Multinode fulfillment is a natural outgrowth of the trend toward omnichannel retailing. David Glick, chief technology officer with Flexe, explains the term and its benefits to retailers and brands.

Multinode fulfillment makes it easier for distributors to fulfill consumer demand across a broader area. Over the years, some retailers have attempted to serve the entire country from one or two big regional distribution centers, a strategy that keeps costs down in the warehouse, but is more expensive on the transportation end. Moving to multiple nodes “allows them to service the customer faster and cheaper,” says Glick.

It was that woke up many traditional retailers, with its vast network of DCs across the country and ability to fulfill orders in just one or two days. (Or even hours, in some cases.) “That’s an expensive proposition,” says Glick, “but not as much as it used to be. As you put inventory closer to the customer, it shortens the last mile.” The more traditional approach requires packages to pass through multiple shipping zones, and in some cases be put on a plane to get them to the customer overnight.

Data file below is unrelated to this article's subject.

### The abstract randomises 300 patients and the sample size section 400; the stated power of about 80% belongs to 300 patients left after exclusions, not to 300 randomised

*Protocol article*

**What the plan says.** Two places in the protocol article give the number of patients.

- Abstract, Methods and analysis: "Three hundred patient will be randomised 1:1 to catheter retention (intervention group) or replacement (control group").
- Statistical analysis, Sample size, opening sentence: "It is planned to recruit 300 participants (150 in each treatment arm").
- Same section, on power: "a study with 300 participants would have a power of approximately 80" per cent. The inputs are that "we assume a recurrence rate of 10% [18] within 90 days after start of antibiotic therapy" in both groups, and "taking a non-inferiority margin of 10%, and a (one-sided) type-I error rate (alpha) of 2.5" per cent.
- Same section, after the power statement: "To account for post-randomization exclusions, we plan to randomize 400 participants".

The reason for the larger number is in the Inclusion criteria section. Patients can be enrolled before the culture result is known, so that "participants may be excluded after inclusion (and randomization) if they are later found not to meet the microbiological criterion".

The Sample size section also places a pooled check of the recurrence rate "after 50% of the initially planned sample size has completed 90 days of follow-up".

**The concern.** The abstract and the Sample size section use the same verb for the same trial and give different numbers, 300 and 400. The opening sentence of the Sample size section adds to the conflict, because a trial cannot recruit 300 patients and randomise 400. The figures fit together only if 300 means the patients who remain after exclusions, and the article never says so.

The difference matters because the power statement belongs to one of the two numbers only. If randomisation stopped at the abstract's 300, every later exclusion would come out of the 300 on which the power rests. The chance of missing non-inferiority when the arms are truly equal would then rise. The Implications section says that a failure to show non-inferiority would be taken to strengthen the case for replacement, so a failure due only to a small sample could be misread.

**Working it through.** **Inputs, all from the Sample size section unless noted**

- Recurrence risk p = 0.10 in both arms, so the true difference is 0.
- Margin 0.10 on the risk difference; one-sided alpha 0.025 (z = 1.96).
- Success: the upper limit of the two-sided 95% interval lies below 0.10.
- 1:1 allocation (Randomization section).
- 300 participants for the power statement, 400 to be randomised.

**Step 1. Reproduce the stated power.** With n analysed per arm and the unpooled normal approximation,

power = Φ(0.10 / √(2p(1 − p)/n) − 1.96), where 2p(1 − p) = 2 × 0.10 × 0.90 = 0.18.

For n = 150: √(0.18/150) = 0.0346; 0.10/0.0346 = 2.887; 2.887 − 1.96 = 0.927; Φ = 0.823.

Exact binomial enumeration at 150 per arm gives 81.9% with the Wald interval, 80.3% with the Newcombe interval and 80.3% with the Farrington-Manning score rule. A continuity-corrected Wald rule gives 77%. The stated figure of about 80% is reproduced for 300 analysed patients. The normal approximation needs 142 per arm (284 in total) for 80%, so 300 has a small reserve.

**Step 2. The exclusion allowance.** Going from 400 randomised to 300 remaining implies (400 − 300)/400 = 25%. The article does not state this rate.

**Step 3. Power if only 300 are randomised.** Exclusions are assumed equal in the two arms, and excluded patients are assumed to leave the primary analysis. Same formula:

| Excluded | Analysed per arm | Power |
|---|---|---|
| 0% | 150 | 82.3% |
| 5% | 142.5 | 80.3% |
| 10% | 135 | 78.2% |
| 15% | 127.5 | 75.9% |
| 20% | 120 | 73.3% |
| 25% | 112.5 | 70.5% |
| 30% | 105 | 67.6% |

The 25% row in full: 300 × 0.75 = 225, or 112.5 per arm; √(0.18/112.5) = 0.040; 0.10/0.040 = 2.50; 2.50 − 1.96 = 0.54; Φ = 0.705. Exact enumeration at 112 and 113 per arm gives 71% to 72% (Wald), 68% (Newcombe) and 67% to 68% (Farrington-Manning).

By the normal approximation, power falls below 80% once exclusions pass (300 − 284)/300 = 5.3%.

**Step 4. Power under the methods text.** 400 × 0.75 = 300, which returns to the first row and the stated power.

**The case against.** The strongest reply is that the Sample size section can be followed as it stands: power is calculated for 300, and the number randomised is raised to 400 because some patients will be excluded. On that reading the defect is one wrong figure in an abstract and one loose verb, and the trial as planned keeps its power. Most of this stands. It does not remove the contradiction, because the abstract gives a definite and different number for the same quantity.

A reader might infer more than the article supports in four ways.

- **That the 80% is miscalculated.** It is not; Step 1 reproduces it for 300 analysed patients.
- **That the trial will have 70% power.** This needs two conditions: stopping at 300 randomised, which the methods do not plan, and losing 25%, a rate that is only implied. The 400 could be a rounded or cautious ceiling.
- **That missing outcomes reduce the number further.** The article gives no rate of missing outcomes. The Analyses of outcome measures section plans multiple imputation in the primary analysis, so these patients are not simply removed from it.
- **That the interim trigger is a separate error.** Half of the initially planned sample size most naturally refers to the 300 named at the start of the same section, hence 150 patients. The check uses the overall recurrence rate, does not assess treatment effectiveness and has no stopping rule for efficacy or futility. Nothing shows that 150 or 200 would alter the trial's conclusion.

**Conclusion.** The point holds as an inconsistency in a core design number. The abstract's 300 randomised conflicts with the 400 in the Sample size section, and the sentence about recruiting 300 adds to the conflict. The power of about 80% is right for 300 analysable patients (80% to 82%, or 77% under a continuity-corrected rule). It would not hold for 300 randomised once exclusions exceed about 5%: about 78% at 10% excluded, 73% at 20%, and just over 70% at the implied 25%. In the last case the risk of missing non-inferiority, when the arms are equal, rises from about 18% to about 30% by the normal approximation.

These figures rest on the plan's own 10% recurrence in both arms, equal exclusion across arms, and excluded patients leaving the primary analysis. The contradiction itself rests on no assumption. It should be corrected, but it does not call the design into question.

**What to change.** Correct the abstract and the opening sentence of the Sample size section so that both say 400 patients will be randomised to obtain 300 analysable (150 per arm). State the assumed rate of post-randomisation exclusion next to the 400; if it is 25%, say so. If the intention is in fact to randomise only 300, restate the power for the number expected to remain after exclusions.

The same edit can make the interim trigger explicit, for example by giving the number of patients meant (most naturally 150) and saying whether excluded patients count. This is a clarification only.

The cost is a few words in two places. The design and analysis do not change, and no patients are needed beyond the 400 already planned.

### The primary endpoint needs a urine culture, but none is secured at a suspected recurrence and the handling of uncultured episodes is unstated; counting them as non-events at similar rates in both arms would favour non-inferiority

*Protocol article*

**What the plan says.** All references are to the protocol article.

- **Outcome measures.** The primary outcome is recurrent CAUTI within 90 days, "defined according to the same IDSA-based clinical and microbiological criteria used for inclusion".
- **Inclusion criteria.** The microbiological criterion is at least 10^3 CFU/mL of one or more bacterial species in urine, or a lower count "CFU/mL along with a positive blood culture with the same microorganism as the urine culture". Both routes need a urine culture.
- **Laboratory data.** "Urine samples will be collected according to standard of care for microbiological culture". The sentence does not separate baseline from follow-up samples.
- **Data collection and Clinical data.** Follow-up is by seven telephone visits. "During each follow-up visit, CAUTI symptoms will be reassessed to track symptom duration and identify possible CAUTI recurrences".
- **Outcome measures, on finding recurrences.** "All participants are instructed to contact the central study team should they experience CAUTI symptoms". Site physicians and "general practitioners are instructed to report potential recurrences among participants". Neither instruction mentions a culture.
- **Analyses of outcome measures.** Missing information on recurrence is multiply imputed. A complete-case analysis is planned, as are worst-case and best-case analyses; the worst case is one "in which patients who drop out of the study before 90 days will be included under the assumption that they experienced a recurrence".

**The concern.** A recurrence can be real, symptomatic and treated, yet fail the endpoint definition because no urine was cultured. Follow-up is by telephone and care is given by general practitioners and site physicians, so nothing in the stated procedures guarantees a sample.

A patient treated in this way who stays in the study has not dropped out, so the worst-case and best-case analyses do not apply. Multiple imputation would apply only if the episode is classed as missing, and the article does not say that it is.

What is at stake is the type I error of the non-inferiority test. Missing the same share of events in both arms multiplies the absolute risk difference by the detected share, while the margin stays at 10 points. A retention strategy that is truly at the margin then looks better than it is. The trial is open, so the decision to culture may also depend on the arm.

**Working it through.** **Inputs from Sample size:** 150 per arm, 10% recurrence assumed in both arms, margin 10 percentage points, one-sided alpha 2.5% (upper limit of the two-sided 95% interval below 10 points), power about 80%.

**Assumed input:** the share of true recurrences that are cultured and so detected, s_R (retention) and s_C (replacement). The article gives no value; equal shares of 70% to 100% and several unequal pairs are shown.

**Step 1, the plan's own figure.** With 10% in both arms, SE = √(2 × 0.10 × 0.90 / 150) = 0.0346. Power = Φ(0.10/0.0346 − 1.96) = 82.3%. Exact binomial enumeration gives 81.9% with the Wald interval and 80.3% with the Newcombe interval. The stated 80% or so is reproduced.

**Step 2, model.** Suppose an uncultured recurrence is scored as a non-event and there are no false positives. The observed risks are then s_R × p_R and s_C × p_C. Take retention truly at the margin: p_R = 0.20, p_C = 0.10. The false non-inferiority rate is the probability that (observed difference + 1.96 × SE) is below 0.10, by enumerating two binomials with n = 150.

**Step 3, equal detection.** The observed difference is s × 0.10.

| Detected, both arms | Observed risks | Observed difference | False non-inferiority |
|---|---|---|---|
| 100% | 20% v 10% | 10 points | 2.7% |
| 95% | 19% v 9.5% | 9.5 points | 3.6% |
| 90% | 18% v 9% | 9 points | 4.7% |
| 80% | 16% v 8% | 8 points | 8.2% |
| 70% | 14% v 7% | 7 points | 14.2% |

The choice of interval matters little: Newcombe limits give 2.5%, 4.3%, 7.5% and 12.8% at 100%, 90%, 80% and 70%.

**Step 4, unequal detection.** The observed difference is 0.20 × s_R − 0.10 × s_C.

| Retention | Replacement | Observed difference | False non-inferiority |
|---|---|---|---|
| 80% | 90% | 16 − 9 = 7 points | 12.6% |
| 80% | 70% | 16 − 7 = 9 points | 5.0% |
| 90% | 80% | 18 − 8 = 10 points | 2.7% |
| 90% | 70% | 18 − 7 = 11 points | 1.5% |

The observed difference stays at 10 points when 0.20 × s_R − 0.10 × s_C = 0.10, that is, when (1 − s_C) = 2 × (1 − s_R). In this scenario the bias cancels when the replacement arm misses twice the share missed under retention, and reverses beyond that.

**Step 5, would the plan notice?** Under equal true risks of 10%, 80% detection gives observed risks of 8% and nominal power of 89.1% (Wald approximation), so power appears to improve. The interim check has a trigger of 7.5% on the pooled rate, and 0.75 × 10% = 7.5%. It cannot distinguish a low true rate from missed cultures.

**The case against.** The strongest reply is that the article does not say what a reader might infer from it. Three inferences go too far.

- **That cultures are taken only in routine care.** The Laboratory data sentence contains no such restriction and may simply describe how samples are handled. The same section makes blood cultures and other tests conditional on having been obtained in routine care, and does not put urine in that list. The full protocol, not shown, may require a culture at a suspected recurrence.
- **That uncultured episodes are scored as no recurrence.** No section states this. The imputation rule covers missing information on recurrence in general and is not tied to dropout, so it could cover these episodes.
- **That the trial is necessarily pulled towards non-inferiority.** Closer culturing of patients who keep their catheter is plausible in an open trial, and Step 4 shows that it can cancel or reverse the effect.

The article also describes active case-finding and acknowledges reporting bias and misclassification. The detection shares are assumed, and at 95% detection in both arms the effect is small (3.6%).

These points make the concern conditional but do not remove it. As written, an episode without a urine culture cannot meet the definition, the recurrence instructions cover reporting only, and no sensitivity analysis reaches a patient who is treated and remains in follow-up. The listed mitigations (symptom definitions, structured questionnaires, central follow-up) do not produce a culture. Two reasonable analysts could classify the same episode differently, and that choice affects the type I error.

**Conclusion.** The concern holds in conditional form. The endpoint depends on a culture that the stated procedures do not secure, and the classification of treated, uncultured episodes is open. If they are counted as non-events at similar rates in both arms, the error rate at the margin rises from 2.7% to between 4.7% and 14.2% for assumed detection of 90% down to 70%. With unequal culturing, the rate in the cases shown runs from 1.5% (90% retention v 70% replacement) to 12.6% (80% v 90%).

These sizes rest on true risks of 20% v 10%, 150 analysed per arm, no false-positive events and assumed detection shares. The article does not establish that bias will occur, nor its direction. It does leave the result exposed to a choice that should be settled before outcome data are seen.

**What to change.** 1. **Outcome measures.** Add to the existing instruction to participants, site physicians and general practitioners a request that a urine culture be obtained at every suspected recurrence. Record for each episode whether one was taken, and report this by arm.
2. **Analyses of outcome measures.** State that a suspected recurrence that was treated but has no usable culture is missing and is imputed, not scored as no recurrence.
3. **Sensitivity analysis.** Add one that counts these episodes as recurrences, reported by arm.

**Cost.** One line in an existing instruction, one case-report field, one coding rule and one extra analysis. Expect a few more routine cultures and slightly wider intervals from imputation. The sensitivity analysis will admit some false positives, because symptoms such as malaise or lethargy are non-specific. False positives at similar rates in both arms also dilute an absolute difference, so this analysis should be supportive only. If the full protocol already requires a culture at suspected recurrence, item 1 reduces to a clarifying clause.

Some retailers have had success with treating their physical stores as distribution nodes, while others have struggled with the concept. Glick says Target ships 73% of its online orders from stores, utilizing large backrooms to store and ship items. But those with less space must grapple with inefficient pick paths, some of which were deliberately designed that way to force shoppers to cover more square footage and therefore be exposed to a greater amount of product. Then there’s the possibility of shoppers onsite vying with store staff trying to fill online orders.

One solution is to create micro-fulfillment centers in stores, segregated by floor stock. In the event, retailers can improve inventory accuracy and set up shorter pick paths, Glick says.